During the development of the peripheral nervous system, Schwann cells select individual axons from a nerve bundle and establish a one-to-one relationship through a process termed “radial sorting”. Recent findings identify the Rho family GTPase Rac1 as the downstream effector molecule responsible for process extension and lamellipodia formation in Schwann cells, allowing for proper radial sorting and myelination. These findings begin to shed light on our understanding of the distinct and yet essential molecular mechanisms involved in developmental processes preceding myelination.
In the nervous system, neurons and glia share reciprocal interactions in order to establish a functional relationship, and none is more evident than the process by which glia form myelin around axons. During development Schwann cells will proliferate, migrate, and ensheath bundles of axons. Once these axons are completely encircled by Schwann cells, extracellular matrix molecules are deposited and organized into a basal lamina that surrounds each Schwann cell and axonal bundle (Fig. 1 A). Each Schwann cell then selects an individual axon from a nerve bundle through a process called radial sorting, and this ultimately contributes to the initiation of myelination (Fig. 1 B). In recent years the role of laminins, found within the basal lamina, has been studied extensively during peripheral nerve development. Laminins influence multiple developmental processes in Schwann cells including proliferation, migration, and differentiation (for review see Feltri and Wrabetz, 2005). Although the disruption of laminin signaling results in a multitude of peripheral neuropathic conditions, it is widely held that laminin signaling through α6β1 integrin on Schwann cells is necessary for proper radial sorting of axons (Bradley and Jenkison, 1973; Feltri et al., 2002; Chen and Strickland, 2003; Previtali et al., 2003; Yang et al., 2005; Yu et al., 2005). These studies have stimulated much discussion as to how a basal lamina component, on the outside surface of the Schwann cell, transduces a signal to influence axon sorting, a process that dynamically rearranges the inner and lateral surface of the Schwann cell membrane. In this current issue, two independent laboratories elegantly combine in vitro and in vivo approaches to demonstrate that laminin signaling activates the Rho family GTPase Rac1 in Schwann cells, leading to radial sorting and subsequent myelination of axons (Benninger et al., 2007; Nodari et al., 2007).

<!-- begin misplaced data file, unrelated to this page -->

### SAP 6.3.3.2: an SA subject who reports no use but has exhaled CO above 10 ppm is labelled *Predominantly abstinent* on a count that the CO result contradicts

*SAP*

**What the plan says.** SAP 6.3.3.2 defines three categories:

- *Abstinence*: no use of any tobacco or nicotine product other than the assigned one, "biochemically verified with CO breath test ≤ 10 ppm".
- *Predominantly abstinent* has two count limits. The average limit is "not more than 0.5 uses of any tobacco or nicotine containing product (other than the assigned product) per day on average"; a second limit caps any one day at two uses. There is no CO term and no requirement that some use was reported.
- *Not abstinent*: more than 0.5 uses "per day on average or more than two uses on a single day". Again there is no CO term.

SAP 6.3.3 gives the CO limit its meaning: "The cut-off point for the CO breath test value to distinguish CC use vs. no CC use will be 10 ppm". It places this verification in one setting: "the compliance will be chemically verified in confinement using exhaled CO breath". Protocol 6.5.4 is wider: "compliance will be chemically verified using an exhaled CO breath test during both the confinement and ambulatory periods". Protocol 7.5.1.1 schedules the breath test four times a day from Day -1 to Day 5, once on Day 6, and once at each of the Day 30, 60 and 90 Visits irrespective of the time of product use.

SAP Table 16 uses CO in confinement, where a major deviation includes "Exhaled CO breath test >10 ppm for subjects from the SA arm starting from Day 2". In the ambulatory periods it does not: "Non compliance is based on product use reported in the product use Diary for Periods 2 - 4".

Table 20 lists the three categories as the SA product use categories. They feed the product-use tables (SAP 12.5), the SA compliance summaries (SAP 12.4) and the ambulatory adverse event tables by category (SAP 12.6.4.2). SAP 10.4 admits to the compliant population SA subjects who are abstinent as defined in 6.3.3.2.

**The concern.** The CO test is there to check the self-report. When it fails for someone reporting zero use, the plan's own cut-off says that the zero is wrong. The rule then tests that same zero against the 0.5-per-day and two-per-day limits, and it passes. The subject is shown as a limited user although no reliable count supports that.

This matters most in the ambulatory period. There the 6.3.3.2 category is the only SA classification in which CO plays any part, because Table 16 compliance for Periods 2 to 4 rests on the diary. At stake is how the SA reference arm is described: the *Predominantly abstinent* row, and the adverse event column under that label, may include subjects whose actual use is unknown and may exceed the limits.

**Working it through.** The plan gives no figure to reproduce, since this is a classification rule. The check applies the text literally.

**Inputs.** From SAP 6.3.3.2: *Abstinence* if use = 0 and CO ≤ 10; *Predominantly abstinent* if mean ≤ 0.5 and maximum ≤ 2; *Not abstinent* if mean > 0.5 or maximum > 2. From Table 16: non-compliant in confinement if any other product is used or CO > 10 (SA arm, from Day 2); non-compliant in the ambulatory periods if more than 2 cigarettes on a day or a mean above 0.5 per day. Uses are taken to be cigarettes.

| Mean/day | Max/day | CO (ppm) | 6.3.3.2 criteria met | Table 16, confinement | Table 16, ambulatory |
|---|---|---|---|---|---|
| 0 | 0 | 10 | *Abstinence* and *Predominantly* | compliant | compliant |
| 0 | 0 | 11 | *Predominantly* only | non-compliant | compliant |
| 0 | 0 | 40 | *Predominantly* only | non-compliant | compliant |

Using tissue-specific conditional gene-targeting technology, Nodari et al. (see p. 1063 of this issue) and Benninger et al. (see p. 1051 of this issue) demonstrate that Rac1 is downstream of β1 integrin activation. Conditional gene inactivation of Rac1 in Schwann cells results in deficits in axon sorting and myelination of peripheral nerves without affecting Schwann cell proliferation or cell survival (Benninger et al., 2007; Nodari et al., 2007). Importantly, these findings are strikingly similar to the phenotype of the β1 integrin null mice, suggesting possible cooperation or overlapping mechanisms. Consistent with these results, GTP-bound Rac1 (activated Rac1) is greatly diminished in the β1 null nerves during postnatal development, without any effect on the Rho family GTPase Cdc42. To examine whether Rac1 is downstream of β1 integrin, Nodari et al. (2007), using adenoviral-mediated transduction, expresses a constitutively active Rac1 into the Schwann cells of the β1 integrin null mice. Remarkably, the expression of the enforced Rac1 significantly improves radial sorting in the β1 null nerves, successfully demonstrating that Rac1 is downstream of β1 integrin and that it is both necessary and sufficient for axon sorting. Additionally, purified Schwann cells deficient for Rac1 or β1 integrin display dramatic decreases in the length of radial processes, as well as in the number of lamellipodia, suggesting a possible role for the extension of Schwann cell processes/lamellipodia in the interdigitation and sorting of axons.